Allied Works Architecture is a 40-person practice led by Brad Cloepfil from offices in Portland, Oregon and New York City. The practice works to discover and distill the elemental principles that drive each building project. It is this essence, revealed in the architecture which resonates within a culture, creating new experience and understanding which endures through time.
The defining project of Allied Works is the Maryhill Overlook in the Columbia River Gorge, completed in 1998, the first of a series of five installation designs in diverse landscapes across the Pacific Northwest. It was followed by the design for Wieden + Kennedy Agency, the radical transformation of an historic warehouse in Portland’s Pearl District into a world headquarters that has become a benchmark for adaptive reuse and workplace architecture. In recent years the practice has gone on to complete a number of critically acclaimed projects, including the Contemporary Art Museum St. Louis; the re-design of 2 Columbus Circle for the Museum of Arts and Design; Booker T. Washington High School for the Performing and Visual Arts; the University of Michigan Museum of Art; and a new 155,000 sf feature animation studio for in Emeryville, California.
Current commissions include the Clyfford Still Museum in Denver, Colorado; the National Music Centre of Canada; a private residence with a major installation by artist Doug Aitken located on 350 acres in Stanfordville, New York; the design of the East River Walk in New York City; a masterplan and new studio building for the Pacific Northwest College of Art; and the Vancouver Community Connector, a major civic space and structure, in Vancouver, Washington.
In 2010 leading architecture critic and historian Sandy Isenstadt defined Cloepfil’s work as “aiming to create oases of legibility, spaces that can look out upon the simultaneous contrasts of the modern world to appreciate them from a place no less complex, but one that unfolds over time, with repeated visits, rather than at the speed of a camera shutter, thereby rewarding continued occupation rather than just dazzling the eye.”
+ About Brad Cloepfil (Born in 1956)
Brad Cloepfil studied architecture at the University of Oregon and went on to earn an advanced degree from the Columbia University Graduate School of Architecture. After more than a decade of work and teaching in Los Angeles, New Orleans, New York and Switzerland, Cloepfil founded Allied Works Architecture in his native Portland, Oregon in 1994. The New York City office followed in 2003.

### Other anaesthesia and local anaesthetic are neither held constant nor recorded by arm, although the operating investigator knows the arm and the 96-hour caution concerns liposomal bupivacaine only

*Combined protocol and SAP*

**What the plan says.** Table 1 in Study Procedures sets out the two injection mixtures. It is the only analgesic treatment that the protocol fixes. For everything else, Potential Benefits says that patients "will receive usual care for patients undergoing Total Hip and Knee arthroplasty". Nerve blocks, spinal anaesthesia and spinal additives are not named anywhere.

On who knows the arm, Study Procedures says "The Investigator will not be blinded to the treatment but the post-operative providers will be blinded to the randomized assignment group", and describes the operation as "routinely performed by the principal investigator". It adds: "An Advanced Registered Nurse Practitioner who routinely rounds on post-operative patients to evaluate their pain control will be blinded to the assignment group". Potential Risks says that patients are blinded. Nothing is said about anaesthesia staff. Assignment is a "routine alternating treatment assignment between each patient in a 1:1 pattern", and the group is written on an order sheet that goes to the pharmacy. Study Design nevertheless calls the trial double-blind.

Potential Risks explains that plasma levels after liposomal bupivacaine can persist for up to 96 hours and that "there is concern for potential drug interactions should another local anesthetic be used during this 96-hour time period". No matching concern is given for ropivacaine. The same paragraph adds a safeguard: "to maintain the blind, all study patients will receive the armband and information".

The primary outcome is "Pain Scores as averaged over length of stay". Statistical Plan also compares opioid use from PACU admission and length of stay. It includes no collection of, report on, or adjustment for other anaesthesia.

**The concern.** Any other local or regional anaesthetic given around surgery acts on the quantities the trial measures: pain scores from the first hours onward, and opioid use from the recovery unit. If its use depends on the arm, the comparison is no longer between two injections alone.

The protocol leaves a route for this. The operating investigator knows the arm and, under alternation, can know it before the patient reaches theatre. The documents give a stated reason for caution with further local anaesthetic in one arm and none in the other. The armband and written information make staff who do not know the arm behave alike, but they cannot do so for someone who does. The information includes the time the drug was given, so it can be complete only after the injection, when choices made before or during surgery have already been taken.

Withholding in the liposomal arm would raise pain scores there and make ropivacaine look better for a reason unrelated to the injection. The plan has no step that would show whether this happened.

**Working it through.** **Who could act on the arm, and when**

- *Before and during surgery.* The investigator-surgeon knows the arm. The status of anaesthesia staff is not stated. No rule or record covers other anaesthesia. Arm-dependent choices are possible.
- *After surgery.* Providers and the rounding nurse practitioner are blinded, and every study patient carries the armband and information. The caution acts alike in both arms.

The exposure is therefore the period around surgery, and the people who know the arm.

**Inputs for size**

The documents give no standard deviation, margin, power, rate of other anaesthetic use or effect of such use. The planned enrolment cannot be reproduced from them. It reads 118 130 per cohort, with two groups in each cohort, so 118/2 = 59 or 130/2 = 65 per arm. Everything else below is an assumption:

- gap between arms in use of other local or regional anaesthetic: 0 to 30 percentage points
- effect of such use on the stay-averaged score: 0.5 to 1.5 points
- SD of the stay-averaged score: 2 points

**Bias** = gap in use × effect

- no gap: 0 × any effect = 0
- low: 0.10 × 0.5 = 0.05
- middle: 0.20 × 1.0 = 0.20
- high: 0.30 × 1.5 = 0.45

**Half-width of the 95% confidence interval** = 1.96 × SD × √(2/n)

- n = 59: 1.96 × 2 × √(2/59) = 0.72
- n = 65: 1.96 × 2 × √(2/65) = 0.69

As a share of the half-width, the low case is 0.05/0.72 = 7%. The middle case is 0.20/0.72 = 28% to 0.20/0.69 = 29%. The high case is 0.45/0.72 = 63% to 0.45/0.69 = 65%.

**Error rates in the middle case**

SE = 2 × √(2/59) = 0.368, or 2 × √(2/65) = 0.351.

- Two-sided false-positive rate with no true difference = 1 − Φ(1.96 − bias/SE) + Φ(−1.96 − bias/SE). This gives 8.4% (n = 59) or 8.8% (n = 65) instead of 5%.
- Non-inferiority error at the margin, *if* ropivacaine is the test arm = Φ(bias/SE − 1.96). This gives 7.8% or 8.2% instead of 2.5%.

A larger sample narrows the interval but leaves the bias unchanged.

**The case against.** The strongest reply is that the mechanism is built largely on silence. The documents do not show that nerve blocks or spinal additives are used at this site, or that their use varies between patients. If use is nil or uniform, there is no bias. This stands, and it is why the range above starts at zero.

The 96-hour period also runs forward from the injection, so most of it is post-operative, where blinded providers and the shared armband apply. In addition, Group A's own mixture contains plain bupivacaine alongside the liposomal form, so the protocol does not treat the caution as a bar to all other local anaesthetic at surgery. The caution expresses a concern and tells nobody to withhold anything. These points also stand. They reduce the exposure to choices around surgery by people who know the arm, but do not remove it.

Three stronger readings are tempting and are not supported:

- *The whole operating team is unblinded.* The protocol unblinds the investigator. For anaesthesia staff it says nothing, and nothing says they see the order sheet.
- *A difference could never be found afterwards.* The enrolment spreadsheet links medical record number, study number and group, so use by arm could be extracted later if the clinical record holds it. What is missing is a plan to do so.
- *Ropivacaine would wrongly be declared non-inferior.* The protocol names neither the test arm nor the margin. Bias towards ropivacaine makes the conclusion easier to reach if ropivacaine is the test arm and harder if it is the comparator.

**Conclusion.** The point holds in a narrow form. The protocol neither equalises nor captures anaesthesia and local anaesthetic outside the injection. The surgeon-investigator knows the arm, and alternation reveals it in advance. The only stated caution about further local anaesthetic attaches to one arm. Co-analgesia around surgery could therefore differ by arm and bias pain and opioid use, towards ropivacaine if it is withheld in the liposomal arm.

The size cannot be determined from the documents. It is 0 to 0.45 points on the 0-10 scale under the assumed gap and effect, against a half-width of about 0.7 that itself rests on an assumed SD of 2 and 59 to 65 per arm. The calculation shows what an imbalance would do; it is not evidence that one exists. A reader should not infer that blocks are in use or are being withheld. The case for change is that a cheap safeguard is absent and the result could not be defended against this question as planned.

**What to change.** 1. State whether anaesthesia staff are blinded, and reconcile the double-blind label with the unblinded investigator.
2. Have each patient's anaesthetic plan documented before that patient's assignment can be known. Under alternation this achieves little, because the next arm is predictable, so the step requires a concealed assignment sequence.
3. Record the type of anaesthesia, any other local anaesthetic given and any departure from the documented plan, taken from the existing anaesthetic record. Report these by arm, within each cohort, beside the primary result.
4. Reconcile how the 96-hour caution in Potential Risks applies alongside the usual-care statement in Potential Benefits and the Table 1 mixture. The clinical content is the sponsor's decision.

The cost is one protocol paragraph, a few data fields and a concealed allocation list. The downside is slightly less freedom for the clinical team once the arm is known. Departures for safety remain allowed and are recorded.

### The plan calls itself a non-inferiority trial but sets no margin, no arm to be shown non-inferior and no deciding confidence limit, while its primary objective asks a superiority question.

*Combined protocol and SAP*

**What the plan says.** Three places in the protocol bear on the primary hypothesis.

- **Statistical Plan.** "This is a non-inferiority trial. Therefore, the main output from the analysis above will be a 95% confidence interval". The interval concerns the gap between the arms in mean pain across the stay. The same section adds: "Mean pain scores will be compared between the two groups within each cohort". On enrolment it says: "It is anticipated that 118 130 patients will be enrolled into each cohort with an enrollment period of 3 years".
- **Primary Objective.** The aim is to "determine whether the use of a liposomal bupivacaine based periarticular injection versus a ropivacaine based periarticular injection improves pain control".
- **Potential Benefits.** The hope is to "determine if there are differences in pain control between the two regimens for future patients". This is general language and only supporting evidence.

Cloepfil’s earliest influences lay outside the field of architecture. While studying at the University of Oregon, he drew inspiration from the vast landscape and monumental works of civil engineering in the Pacific Northwest. While studying in New York he was introduced to the simple yet profoundly resonant gestures of land and installation artists of that time. His body of work is as informed by the land and the history of place as it is by formal training, and it is one that cuts a clear line through much of the infatuation with rhetoric and formal novelty surrounding the practice today. The approach to design combines a research-intensive focus on the specific character of each project with an understanding of the profoundly affecting possibilities of building. In addition to leading all aspects of creative work at Allied Works, Cloepfil has held guest professorships and given talks on the work throughout North America and Europe.
In 2000 Terence Riley, a leading architecture critic and former chief curator of architecture and design at the Museum of Modern Art in New York, identified Cloepfil as an architect who is “setting the pace for the future” in the compendium of contemporary architecture, 10×10, published by Phaidon Press. Riley believes Cloepfil’s work “has a certain assuredness and grace that comes from an intimate knowledge of materials and constructive possibilities” and that “his natural tendency is to fulfill the potential of any theoretical project, to realize it in such a way as to test and perfect the building art.”
In 2007 Metropolis’ Andrew Blum noted Brad as being “an elementalist in an architecture culture in which image is king… a leading American architect of a new type: not a showman or a theorist, not a regionalist or a corporate architect, but a high-art practitioner with a burgeoning reputation for powerful, if subtle, buildings.”
Christopher Hawthorne, architecture critic of the Los Angeles Times, identified Cloepfil as a ‘2011 Face to Watch in the Arts’ along with two other international architects.